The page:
One was a repost from Protest Therapist @ihategender (posted by Nanette D. Massey) that said: ‘Too many aspiring white allies think racial justice is about diversity, inclusion and multiculturalism. No, no, no sweetie. This is about overthrowing power that benefits you, disproportionately often exclusively. Are you ready to sacrifice access, entitlement, innocence?’
The other was Tre Johnson’s article in the Washington Post “When black people are in pain, white people just join book clubs”. In the article I read, “This isn’t the time to circle up with other white people and discuss black pain in the abstract; it’s the time to acknowledge and examine the pain they’ve personally caused. Black people live and die every day under the burdens of a racism more insidious than the current virus that’s also disproportionately killing us. And yet white people tend to take a slow route to meaningful activism, locked in familiar patterns, seemingly uninterested in really advancing progress…. They’ve shared the preordained “amplifying” social media post that just reads “This,” followed by a link to something profound from a black voice.”
The chaos we see now stems in part from the chaos foisted upon us for generations. The injustice we protest isn’t rooted in just police killings; it lives also within housing and school choices; social and professional networks; the defunding of nonwhite organizations; the demotion and firing of black employees; the microaggressions and slights that happen at dinner parties, restaurants, cafes and concerts.
I’d like to think that well-meaning, invested white people are really gathering to talk about books to instruct themselves on how they can do more and do better, but it’s hard to believe that that’s really what most of them are working toward. You’ve had access to instruction about black humanity, freedom, mobility, happiness and health since we were brought here. It stretches as far back as slave songs and Phillis Wheatley poems and carries through Black Lives Matter activism. You’ve had your chance to say “This,” over and over again. Now act.”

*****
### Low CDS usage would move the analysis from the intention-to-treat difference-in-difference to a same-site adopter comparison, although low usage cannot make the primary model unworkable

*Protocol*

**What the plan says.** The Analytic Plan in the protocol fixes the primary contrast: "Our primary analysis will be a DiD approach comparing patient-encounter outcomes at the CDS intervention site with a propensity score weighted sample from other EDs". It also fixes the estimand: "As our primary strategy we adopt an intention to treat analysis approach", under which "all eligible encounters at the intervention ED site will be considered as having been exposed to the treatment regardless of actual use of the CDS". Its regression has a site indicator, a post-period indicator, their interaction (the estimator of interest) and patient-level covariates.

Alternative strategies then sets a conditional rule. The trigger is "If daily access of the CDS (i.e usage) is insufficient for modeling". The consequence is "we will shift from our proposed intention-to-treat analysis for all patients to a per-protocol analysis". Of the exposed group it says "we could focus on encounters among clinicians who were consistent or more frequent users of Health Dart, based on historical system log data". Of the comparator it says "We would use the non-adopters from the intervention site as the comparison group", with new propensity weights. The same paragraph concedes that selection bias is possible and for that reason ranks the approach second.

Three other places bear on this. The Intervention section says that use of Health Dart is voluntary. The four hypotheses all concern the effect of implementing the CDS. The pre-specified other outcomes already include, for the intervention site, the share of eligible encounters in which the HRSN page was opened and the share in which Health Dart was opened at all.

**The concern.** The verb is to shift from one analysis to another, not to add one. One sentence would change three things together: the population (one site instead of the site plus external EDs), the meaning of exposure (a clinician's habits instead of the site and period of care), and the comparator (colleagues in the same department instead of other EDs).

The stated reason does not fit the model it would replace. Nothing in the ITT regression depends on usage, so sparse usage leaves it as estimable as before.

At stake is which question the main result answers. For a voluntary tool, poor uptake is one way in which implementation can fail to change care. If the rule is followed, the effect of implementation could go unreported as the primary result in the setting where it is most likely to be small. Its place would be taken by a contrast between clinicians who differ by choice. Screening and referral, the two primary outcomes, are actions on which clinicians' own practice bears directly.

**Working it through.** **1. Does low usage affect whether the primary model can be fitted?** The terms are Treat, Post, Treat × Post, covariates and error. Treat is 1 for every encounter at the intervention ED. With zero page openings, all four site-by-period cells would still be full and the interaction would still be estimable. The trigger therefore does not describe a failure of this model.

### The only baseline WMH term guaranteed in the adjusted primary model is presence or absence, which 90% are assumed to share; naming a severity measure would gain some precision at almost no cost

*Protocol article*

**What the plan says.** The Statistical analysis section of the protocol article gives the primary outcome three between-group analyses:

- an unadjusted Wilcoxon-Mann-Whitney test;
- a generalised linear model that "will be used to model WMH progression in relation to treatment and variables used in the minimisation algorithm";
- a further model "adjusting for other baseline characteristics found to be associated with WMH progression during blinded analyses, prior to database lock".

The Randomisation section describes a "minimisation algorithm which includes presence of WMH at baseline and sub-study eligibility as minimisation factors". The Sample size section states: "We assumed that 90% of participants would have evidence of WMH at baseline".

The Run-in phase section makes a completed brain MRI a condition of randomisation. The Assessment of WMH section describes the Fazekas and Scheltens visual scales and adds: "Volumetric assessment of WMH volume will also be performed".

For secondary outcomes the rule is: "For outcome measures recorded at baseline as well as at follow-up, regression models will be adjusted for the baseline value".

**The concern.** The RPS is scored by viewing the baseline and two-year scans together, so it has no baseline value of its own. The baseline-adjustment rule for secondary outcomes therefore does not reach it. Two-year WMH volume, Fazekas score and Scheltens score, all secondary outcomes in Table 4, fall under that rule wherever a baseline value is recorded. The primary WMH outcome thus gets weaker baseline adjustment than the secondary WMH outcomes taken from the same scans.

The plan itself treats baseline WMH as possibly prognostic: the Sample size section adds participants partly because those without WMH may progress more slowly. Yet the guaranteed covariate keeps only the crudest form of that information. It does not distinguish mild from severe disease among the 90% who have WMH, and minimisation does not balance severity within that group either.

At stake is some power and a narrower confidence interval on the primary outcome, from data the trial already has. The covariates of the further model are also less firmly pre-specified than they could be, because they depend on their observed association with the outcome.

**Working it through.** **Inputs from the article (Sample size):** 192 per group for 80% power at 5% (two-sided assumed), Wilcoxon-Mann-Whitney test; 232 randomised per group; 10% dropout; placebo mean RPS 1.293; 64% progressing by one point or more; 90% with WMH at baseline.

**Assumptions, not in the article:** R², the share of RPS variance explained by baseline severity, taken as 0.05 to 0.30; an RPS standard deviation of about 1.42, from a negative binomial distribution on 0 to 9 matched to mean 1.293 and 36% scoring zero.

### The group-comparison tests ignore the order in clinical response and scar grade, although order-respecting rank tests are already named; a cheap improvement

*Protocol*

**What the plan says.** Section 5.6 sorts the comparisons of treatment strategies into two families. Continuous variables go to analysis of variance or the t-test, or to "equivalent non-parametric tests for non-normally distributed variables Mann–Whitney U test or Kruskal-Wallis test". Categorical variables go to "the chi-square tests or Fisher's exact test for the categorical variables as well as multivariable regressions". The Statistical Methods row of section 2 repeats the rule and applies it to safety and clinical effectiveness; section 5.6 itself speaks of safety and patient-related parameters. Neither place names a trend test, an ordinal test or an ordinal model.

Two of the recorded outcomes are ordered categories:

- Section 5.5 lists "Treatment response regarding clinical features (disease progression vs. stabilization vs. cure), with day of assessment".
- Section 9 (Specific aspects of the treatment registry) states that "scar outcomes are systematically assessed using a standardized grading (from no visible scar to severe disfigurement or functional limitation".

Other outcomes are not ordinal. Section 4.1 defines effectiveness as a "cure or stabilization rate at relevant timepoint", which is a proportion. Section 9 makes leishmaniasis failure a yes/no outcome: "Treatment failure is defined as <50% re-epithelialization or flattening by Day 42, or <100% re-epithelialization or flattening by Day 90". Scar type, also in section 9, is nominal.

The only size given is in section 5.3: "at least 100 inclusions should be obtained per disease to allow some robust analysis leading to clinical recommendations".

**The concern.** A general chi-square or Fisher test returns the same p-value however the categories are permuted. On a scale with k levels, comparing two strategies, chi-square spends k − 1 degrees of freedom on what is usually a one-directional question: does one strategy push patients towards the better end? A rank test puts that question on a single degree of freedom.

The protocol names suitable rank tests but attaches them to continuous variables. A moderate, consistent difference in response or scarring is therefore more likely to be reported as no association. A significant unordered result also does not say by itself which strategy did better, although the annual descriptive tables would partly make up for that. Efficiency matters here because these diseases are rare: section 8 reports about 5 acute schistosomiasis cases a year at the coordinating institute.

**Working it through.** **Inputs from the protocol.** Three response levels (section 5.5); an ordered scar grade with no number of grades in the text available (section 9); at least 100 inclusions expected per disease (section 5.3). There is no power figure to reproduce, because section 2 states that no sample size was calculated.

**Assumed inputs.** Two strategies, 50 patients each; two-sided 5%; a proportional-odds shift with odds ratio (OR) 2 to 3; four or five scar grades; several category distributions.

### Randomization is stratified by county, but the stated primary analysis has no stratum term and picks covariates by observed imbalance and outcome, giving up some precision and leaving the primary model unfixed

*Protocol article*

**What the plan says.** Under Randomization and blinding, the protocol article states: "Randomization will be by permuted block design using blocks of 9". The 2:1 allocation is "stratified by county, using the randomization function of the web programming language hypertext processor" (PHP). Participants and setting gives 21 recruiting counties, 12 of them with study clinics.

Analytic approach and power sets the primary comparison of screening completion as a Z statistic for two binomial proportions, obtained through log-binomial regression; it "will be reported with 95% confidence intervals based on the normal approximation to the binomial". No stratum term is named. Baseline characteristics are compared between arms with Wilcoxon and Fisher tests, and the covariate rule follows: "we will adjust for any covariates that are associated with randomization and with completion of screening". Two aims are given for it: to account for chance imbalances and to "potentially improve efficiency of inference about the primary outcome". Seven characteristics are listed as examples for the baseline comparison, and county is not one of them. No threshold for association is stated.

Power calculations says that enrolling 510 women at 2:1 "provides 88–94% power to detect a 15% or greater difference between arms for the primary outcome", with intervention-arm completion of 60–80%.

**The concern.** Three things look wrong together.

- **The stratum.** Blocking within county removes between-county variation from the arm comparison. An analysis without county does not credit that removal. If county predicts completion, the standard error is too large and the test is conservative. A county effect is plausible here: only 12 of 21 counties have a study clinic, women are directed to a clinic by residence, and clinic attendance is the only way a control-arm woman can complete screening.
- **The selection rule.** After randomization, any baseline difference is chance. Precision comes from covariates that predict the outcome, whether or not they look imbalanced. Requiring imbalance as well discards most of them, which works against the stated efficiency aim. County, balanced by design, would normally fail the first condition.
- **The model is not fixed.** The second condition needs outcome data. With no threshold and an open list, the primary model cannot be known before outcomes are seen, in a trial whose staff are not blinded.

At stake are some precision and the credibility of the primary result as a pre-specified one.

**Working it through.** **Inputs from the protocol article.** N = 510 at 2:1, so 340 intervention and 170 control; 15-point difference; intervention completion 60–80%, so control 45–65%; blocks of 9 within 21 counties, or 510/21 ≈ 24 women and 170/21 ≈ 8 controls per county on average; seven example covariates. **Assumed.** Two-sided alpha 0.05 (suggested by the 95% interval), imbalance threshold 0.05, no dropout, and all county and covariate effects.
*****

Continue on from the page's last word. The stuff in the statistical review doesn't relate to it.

As I have watched large masses of white people get more interested in the work of racial equity/activism in the past few weeks, I am haunted by the words above because of how much they ring true. I DO think that more white people are waking up to the racial realities that have existed for hundreds of years in new ways and I do not want to discourage a process that works to draw them in more deeply. I know that my own journey has been one of gradual awakening, and I am not trying to shame anyone for waking up when they do…
Yet I think many white people – myself included- keep trying to do the work in a way that preserves our position. White supremacy and privilege have told us as white people that we can “have it all.” We can have a racially just world and still maintain our position, privilege and status. Yes, we’re willing to “share” it. But we’re not willing to fundamentally give it up (as a collective).
Frederick Douglass might as well be talking to us (as he said to his listeners in 1857 – right here in Canandaigua, NY) about those who “profess to favor freedom and yet deprecate agitation.” Most white people I know want change without significant waves. We want it to come in a way that maintains a status that keeps us comfortable and do all the things we’re used to doing. Yes, we may favor some changes, but we like the system the way it works because it works for us. And even if we may not favor the system, most of us seem to want a slightly more benign version of it that does “less damage” and yet operates under the same basic rules (that we know work for us as white folks).